We all know the power of an old song to trigger vivid memories that seem to transport us back in time and space. What songs bring back emotional memories from your past? The songs we love become woven into a neural tapestry entwined with the people, seasons, and locations throughout our lifespan. What is the neuroscience behind the ability of music to evoke such strong memories of the people and places from our past?
The discovery may help to explain why music can elicit strong responses from people with Alzheimer's disease, said the study's author, Petr Janata, associate professor of psychology at UC Davis' Center for Mind and Brain. The hub that music activated is located in the medial prefrontal cortex region—right behind the forehead—and one of the last areas of the brain to atrophy over the course of Alzheimer's disease.The article goes on to describe findings from three different studies about the therapeutic potential the research can yield.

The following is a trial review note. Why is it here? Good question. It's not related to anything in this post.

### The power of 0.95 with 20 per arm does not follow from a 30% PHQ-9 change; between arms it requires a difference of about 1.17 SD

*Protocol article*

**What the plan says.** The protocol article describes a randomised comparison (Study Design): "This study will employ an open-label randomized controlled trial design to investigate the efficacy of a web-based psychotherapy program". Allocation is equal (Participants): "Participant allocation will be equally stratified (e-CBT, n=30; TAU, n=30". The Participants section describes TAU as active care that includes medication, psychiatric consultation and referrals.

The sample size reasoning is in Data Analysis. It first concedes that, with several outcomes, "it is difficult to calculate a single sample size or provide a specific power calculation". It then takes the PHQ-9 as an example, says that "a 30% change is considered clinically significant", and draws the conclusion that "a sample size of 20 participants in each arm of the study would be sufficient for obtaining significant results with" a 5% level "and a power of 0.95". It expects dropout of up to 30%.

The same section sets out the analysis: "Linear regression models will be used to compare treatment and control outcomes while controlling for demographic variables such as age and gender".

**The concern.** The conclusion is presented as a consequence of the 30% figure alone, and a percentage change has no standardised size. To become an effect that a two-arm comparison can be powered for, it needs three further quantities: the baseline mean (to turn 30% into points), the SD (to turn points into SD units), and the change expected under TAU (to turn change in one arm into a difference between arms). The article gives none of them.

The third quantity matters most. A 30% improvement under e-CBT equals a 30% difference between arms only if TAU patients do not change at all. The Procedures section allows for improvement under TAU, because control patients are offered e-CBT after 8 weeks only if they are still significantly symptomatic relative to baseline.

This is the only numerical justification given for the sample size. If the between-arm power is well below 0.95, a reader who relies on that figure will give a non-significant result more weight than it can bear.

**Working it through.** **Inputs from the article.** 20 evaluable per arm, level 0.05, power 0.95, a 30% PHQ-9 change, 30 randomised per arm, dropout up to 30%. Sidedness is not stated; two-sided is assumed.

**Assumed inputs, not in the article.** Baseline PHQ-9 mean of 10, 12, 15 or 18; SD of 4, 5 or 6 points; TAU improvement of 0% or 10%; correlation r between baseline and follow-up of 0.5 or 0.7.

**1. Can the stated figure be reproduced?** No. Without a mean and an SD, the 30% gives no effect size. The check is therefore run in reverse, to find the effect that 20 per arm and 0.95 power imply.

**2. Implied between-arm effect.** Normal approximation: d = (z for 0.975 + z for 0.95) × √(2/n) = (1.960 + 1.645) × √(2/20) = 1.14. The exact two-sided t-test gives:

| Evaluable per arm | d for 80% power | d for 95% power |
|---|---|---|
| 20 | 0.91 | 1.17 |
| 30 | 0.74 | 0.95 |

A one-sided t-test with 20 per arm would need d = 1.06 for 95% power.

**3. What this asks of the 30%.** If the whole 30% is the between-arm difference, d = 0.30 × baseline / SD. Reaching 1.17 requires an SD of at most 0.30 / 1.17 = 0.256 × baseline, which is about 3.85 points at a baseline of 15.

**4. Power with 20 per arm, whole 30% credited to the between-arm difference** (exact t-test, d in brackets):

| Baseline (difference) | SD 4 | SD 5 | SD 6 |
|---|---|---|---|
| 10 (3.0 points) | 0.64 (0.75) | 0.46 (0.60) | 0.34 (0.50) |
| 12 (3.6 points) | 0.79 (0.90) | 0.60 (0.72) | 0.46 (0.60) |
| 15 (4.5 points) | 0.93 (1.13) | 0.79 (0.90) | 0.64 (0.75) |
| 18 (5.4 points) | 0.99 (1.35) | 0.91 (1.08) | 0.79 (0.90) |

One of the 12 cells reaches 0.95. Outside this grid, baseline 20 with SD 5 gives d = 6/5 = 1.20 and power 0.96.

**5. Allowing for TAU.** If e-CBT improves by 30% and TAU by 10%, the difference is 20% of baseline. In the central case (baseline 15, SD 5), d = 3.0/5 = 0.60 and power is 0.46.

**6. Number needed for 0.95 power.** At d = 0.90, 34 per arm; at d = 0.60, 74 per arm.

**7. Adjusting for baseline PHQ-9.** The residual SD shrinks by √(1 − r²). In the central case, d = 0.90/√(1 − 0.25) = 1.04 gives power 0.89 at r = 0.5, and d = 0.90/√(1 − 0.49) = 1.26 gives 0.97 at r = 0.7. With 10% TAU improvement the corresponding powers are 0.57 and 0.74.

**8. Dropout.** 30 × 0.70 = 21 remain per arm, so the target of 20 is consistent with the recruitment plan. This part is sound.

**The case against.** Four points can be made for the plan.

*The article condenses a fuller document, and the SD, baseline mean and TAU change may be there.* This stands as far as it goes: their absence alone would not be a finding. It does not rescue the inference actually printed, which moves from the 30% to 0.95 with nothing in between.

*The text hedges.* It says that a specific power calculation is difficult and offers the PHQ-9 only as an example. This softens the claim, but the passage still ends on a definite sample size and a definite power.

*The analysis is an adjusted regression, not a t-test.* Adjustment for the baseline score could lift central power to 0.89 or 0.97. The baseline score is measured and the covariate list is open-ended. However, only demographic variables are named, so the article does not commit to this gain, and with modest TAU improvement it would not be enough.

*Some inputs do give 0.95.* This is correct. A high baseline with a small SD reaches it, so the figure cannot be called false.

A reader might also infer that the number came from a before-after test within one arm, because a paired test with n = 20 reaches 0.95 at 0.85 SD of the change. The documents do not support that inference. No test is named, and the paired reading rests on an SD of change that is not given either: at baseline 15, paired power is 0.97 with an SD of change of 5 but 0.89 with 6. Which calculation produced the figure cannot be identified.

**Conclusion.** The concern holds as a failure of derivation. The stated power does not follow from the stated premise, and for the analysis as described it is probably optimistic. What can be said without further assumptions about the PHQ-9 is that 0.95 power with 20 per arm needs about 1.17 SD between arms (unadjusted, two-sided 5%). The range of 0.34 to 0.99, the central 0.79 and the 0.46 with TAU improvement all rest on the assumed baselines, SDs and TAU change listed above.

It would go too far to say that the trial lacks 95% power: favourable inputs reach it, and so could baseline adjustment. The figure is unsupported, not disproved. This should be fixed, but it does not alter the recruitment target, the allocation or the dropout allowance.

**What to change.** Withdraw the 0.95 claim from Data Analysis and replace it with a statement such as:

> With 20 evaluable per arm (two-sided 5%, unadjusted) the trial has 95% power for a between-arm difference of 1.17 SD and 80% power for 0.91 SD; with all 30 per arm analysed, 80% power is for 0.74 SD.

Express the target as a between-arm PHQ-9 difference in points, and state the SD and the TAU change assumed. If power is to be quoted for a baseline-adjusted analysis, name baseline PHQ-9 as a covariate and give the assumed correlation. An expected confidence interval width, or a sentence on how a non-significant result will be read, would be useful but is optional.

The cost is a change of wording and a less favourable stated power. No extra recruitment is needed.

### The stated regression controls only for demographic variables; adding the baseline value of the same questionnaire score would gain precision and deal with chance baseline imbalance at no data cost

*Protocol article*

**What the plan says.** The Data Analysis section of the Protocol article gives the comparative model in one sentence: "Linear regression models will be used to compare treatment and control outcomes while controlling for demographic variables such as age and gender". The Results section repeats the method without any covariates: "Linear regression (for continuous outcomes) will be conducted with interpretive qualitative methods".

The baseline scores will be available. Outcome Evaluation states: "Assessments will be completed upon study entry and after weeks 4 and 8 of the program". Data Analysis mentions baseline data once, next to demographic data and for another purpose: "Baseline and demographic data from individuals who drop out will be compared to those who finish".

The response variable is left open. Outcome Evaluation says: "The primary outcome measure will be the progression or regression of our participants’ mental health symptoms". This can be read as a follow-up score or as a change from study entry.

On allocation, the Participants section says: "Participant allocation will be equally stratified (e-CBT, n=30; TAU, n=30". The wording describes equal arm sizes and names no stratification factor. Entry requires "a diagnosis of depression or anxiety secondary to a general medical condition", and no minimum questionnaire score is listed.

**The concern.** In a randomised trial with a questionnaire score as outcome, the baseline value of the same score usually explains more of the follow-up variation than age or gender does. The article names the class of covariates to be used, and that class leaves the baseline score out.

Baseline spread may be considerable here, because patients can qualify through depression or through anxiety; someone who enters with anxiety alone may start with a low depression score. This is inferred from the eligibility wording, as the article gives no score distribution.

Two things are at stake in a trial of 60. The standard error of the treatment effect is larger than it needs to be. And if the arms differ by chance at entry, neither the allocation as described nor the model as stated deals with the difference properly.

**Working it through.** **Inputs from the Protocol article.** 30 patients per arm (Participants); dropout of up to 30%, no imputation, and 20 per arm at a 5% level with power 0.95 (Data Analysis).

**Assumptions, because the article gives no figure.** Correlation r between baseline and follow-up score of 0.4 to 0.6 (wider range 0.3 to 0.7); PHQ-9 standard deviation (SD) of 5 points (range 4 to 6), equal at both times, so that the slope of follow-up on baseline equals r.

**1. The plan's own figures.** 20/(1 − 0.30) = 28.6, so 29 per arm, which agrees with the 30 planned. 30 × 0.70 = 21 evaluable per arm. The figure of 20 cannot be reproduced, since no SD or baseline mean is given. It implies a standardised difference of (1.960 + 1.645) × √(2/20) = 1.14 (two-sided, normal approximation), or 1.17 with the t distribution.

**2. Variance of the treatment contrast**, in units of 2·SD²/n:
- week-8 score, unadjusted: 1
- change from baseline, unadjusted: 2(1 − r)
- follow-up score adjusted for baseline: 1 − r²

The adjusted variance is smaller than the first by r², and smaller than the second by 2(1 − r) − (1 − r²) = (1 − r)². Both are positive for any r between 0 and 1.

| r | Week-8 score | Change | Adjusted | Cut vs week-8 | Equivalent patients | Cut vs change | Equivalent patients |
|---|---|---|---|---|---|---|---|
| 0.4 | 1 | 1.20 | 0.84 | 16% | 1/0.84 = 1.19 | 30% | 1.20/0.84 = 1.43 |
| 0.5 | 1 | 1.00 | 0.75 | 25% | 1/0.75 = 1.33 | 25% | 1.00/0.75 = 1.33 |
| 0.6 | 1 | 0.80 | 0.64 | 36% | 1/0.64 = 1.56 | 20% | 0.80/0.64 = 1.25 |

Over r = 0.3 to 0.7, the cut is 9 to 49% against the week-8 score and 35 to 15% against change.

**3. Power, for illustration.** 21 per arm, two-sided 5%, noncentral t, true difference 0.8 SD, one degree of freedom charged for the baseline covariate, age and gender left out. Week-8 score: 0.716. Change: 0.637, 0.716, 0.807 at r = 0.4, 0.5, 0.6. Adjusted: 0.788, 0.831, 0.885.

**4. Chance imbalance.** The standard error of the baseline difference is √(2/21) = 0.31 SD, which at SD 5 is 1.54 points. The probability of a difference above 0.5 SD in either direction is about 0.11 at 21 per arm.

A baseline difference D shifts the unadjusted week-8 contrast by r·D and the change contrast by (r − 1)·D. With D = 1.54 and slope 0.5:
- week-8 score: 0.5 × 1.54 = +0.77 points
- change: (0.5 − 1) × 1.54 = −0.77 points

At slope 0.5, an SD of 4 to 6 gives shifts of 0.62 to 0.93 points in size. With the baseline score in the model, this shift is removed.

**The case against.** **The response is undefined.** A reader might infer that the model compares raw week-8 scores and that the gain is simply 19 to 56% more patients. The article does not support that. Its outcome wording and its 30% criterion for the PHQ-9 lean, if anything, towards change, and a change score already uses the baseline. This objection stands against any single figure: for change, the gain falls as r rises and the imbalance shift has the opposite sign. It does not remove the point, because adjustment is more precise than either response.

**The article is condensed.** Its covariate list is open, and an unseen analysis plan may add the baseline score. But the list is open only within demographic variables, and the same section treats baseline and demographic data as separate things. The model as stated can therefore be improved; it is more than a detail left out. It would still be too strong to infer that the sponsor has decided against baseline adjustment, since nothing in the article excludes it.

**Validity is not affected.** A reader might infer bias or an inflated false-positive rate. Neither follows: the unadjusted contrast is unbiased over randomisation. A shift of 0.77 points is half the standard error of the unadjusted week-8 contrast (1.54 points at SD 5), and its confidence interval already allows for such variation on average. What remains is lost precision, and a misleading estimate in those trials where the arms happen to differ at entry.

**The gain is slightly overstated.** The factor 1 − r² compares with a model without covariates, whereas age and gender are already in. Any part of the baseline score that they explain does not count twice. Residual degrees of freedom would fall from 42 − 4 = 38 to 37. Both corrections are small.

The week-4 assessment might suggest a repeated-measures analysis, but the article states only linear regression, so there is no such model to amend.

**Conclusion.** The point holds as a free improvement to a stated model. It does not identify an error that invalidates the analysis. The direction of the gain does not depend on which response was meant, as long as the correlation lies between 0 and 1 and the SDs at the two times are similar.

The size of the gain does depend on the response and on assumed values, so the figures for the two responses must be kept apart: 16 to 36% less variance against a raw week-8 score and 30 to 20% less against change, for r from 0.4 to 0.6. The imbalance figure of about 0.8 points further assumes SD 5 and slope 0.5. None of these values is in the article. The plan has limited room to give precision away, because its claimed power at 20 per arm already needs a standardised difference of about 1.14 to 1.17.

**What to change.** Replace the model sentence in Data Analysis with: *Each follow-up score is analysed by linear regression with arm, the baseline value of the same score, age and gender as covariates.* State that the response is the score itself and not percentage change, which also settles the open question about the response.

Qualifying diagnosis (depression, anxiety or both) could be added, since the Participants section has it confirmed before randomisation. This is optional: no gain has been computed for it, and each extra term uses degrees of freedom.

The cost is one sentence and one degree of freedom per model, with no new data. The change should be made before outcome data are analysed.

One of George Michael's biggest hits was the song Careless Whisper. It is about a man expressing regret over the pain that his now-discovered adultery caused. It was a good song, but it was too real for me. It was on the radio when my ex-husband was engaged in adultery and leaving our marriage. This life-altering event occurred over thirty years ago, and the pain of one flesh being ripped back into two has simmered to long healed scar tissue, only occasionally flaring up...such as if I hear Careless Whisper again in an elevator...radio...or in the wake of George Michael's death. The Careless Whisper is a whisper with teeth, ready to bite.
Let marriage be held in honor among all, and let the marriage bed be undefiled, for God will judge the sexually immoral and adulterous. (Hebrews 13:4)